CALGARY, Alberta (LifeSiteNews) — The Justice Centre for Constitutional Freedoms demanded that a farmer’s market in New Brunswick reverse the vaccine passport requirement it implemented after the province announced grocery stores can discriminate against the unvaccinated earlier this month.
“The Justice Centre has sent the City of Fredericton a demand letter in relation to its vaccinated-only policy at the Fredericton Boyce Farmers Market,” the group stated in a press release yesterday. “The New Brunswick government owns the landmark farmer’s market, and leases it to the City of Fredericton at a nominal rate. The Canadian Charter of Rights and Freedoms applies because this is not private property, but property owned and managed by government.”
According to the market’s website, as of December 11, “proof of double vaccination (or medical exemption) will be required to shop indoors for all visitors 12 and over.” The market’s shocking announcement followed just days after the December 4 “winter plan” order from the province of New Brunswick was unveiled. The order informed grocery stores that they must either enforce rigorous “social distancing” practices or demand all patrons be fully vaccinated against the virus.
In the JCCF’s demand letter, they stated that the allowance of essential service providers such as grocery stores to discriminate against a segment of the population is both a violation of Canadian law and international agreements.
“On December 7, 2021 the Justice Centre sent a demand letter to the Minister of Justice of New Brunswick warning that the government’s new public health order of December 4, allowing private businesses to deny services to vaccine-free Canadians, was unconstitutional,” the JCCF’s newest release states.
“The Order implicitly invites grocery stores to decide for themselves whether to require vaccination of customers as a condition for entry. The Justice Centre warning letter noted that the right to food is a fundamental human right enshrined in various international instruments including Article 25 of The Universal Declaration of Human Rights and Article 11 of the International Covenant on Economic Social and Cultural Rights amongst other human rights instruments.”
New Brunswick’s measures are the most restrictive in the country, with every other province only imposing vaccine requirement restrictions on “non-essential” services such as bars, restaurants, and event venues, among other places.
“Our position remains the same in relation to any government denying or inviting private businesses to deny Canadians who have not taken the Covid vaccine to an essential service such as the purchase of food. Any such act is an unconscionable violation of the Charter and has no scientific or legal justification,” stated Andre Memauri, staff lawyer at the Justice Centre.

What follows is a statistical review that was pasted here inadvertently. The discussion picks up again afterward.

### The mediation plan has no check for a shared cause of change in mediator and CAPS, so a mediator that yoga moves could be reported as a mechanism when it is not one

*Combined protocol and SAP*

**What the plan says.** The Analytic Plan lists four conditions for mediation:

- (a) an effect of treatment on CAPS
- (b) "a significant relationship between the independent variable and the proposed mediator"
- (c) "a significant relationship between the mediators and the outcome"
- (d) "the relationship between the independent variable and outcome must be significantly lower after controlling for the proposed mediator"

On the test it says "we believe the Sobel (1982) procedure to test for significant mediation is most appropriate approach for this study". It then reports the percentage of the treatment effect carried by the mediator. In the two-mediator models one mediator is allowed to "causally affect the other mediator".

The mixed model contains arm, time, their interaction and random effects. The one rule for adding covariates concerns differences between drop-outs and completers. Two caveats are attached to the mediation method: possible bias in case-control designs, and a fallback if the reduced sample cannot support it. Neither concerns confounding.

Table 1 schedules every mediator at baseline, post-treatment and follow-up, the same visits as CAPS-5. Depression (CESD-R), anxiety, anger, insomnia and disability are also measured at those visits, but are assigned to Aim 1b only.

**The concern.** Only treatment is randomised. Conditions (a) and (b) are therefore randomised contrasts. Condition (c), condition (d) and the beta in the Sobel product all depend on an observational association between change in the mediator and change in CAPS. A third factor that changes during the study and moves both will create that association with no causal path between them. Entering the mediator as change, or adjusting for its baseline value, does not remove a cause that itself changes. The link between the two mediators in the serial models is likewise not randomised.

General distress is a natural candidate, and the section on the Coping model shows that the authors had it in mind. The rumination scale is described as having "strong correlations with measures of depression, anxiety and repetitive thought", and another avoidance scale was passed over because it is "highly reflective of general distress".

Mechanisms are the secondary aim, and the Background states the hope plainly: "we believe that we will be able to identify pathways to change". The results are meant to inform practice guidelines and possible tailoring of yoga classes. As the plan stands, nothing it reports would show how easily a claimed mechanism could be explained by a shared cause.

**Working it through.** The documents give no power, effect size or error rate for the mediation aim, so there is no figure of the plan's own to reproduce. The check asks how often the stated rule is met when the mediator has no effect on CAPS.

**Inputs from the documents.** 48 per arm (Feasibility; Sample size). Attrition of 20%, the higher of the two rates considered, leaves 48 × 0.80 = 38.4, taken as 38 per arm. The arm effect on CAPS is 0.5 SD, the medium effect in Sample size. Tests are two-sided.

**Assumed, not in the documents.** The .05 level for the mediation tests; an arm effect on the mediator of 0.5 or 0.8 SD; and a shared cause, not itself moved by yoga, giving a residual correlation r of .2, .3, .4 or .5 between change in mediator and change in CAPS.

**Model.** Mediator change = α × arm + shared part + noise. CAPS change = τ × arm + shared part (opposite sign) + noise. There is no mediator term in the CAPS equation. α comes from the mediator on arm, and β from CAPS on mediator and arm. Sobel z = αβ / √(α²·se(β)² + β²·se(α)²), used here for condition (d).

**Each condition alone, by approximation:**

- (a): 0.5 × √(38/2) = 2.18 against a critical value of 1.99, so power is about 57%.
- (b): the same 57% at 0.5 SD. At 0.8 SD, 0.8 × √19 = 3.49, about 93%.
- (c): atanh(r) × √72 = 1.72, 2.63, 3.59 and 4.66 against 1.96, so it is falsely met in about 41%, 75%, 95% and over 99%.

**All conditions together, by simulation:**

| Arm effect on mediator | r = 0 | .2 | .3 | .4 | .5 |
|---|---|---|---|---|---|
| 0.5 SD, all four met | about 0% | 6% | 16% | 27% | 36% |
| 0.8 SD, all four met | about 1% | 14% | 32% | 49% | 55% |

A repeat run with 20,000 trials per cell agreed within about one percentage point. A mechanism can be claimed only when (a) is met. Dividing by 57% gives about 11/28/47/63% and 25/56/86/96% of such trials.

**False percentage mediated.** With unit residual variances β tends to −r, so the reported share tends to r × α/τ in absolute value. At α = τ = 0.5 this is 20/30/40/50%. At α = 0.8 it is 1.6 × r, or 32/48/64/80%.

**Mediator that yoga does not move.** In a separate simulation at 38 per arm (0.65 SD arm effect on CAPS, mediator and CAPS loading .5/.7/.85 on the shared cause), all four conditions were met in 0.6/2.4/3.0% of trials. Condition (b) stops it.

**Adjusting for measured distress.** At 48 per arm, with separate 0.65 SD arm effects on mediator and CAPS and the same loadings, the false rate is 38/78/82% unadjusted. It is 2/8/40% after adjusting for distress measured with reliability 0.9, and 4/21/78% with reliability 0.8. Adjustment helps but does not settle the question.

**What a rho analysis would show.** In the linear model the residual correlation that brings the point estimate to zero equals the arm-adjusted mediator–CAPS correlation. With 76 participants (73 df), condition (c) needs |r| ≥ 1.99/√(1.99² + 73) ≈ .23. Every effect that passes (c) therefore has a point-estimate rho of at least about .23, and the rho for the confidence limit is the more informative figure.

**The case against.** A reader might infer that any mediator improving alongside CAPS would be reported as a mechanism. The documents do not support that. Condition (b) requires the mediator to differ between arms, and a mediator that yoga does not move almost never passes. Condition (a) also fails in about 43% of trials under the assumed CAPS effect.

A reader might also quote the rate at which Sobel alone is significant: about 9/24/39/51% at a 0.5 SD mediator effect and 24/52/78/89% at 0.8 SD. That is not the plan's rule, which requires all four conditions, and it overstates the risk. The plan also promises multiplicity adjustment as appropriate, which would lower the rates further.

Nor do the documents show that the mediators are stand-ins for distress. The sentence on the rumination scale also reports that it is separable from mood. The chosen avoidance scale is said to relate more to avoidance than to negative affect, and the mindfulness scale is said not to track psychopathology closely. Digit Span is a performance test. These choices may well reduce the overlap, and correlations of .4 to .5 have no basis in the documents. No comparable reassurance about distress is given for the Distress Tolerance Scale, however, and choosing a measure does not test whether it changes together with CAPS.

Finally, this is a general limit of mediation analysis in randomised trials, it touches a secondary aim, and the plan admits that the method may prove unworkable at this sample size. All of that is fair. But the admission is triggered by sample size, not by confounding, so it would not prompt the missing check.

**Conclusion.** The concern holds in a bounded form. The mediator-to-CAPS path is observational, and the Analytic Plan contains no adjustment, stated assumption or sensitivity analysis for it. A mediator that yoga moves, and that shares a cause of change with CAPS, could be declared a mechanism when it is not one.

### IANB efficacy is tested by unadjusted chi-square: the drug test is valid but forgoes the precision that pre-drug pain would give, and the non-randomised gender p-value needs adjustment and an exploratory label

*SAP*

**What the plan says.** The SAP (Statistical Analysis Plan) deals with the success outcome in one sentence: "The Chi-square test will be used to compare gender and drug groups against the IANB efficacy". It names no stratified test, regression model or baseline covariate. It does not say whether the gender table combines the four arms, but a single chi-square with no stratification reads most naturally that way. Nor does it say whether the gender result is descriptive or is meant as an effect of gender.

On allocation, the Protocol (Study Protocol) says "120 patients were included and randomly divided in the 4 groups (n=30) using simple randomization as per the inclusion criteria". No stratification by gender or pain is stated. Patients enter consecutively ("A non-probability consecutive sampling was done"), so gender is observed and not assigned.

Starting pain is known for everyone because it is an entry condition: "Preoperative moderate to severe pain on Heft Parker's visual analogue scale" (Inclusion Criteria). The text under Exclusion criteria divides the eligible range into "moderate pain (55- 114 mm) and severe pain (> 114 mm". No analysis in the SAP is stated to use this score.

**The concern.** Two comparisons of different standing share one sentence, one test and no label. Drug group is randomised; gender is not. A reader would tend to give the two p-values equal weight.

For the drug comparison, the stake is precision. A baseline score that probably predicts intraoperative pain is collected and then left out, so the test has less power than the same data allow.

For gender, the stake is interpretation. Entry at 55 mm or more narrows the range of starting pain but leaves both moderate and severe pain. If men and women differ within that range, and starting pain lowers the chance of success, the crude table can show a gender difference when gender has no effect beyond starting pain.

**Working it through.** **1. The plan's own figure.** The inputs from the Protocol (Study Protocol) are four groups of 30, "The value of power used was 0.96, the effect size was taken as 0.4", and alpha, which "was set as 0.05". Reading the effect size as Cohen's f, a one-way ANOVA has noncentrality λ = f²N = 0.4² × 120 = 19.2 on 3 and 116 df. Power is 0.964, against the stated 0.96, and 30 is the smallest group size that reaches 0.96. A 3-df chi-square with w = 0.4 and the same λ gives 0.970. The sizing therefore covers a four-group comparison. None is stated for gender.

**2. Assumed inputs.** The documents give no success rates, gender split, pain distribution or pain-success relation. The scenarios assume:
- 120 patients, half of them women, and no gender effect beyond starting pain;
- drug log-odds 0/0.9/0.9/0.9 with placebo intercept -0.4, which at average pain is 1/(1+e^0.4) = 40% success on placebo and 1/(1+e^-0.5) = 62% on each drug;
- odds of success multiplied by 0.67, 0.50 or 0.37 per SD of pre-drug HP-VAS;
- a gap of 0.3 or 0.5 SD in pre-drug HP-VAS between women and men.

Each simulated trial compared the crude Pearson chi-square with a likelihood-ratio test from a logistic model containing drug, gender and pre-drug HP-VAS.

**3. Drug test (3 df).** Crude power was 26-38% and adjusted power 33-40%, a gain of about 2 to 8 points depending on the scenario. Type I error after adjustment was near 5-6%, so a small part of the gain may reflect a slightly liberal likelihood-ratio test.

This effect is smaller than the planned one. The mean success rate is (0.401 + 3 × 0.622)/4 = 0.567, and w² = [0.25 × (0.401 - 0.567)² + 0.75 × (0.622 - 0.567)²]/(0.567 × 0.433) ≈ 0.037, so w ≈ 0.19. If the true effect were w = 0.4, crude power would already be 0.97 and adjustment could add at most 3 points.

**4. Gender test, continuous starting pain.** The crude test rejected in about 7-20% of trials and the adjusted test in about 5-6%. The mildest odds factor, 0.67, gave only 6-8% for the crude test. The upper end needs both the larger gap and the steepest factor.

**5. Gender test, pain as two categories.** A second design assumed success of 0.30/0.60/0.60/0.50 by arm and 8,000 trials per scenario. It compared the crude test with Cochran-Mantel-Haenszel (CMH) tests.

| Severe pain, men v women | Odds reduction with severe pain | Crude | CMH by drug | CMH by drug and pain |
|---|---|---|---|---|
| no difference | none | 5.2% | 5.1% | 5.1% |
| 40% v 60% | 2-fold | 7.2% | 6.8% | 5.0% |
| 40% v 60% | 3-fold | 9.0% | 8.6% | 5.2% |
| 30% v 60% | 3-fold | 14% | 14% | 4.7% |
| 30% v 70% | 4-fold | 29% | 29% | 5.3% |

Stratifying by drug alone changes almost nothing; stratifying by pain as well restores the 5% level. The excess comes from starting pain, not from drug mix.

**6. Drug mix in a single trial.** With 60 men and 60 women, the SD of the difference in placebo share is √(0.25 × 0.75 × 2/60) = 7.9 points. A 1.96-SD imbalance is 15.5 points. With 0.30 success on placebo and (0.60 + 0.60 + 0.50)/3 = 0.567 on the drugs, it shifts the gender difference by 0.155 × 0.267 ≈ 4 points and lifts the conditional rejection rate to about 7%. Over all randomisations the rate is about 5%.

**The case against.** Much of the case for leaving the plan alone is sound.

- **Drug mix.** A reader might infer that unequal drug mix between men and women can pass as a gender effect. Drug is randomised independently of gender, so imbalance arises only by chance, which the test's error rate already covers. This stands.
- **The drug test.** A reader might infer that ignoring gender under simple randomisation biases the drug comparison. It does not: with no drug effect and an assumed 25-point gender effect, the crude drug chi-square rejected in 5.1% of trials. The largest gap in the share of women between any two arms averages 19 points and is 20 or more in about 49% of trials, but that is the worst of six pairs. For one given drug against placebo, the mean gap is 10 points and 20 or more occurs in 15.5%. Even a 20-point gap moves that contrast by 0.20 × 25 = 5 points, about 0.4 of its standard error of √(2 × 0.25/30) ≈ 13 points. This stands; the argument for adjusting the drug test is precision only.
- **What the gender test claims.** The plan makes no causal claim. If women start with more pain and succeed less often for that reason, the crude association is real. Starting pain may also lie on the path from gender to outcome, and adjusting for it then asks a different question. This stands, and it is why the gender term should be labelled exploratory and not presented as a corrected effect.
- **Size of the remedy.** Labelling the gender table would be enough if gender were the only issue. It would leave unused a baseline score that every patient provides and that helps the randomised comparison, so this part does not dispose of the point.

“Vaccine-free citizens have a right to purchase food, including at markets and grocery stores, and the denial of such essential service is a reprehensible and unlawful act of cruelty and discrimination,” the lawyer continued.
Despite outcry from private citizens and lawyers alike, it took 10 days before even one New Brunswick Member of Parliament (MP) decided to state opposition to the heavy-handed measures.
On December 14, MPs John Williamson, Rob Moore and Richard Bragdon came out in defense of unvaccinated citizens by publicly thanking Sobeys, one of the largest grocery retailers in the province, for informing New Brunswickers that the company will not enforce the vaccine passport system at its stores.
“Denying people access to essential basic necessities is not defensible in any society, under any circumstance,” stated Williamson, giving praise to the grocery chain.
“Glad to see that Sobeys and other retailers who provide essential services like groceries are choosing to not enforce this coercive measure,” Bragdon chimed in. “Choosing to deny individuals the ability to obtain essential services is the last thing we should be doing … The way through our current challenges is not continued division but through coming together with goodwill to support our neighbours.”
JCCF lawyers are not the only legal experts warning provincial governments that their so-called pandemic measures constitute a violation of each Canadian’s protected liberties.
According to constitutional rights lawyer Rocco Galati, vaccine passport systems imposed by government are in violation of Section 2, Section 7, and Section 15 of the Charter.
Notably, Section 15 of the Charter states, “Every individual is equal before and under the law and has the right to the equal protection and equal benefit of the law without discrimination.”
“This is not a medical or health agenda, this is a political one. They want everybody vaccinated for whatever reason. Up until now, there has never been a problem with people exercising their choice,” Galati stated in an August press conference.
“This is depraved, this is illegal, this is criminal, this is unconstitutional.”